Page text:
Exercise is a stress to the body. It is disrupting the equilibrium of your body, which your body interprets as stress. This means exercise will spike cortisol.
Chronically elevated cortisol will result in problems in your body, as I discussed earlier. However, studies show that regular exercise can improve your stress response, even though it acutely spikes cortisol acutely or right away.
So the answer is not to stop exercising all together. The answer is to figure out how to dose exercise so that your body responds favorably.
A common thing I've been told from my Evlo members is that they work out less frequently and intensely with my program, and yet they see more desirable changes in their bodies.
This change happens partly because of the exercise selection we are choosing - we are intentionally choosing exercises that load the muscles in the most effective ways with minimal joint stress. That results in better muscle adaptation with less painful joints. But it...
Today I want to piggyback on last week's blog post about HIIT and dive into steady-state cardio. If you haven't read either of last weeks' blog posts, I'd highly recommend you read it because it has excellent information about the mitochondria, blood sugar, and how too much HIIT can harm you.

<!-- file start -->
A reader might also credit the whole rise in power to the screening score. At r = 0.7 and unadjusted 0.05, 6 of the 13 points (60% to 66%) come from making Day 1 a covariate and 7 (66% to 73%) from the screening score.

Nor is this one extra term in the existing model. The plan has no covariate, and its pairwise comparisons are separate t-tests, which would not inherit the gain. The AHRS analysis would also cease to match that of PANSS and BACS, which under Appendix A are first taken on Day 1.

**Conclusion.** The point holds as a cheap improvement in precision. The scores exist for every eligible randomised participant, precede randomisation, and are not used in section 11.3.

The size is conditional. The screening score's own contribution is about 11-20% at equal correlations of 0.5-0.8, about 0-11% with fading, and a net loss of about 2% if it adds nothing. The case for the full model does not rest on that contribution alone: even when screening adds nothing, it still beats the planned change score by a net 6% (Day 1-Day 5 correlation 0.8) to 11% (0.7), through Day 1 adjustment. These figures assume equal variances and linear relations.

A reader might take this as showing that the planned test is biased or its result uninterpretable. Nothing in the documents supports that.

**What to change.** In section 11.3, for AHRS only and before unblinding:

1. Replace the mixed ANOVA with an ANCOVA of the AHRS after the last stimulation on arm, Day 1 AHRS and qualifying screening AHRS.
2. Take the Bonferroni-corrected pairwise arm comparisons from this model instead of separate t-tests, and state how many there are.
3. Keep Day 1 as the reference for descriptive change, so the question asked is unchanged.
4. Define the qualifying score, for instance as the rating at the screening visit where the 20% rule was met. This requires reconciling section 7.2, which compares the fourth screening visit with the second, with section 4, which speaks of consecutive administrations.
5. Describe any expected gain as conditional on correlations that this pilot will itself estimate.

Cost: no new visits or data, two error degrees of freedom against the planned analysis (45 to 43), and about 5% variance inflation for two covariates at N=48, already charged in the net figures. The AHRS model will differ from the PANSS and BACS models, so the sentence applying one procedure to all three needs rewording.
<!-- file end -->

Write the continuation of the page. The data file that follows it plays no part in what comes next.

Over the next week, I will break down the difference between steady-state and HIIT cardio, the positives, and negatives of both, and provide a general framework of how you can incorporate both into your training.
First, I want to talk about how the body adapts to exercise. It's essential to understand every individual's body will react differently, and that will determine if they are getting positive or negative results from their training.
Adaptation is ultimately what we are looking for in our training. We want our muscles to be stronger, our heart to pump more effectively, and to be less out of breath when we walk up a flight of stairs. Exercise, in the proper dosages for your...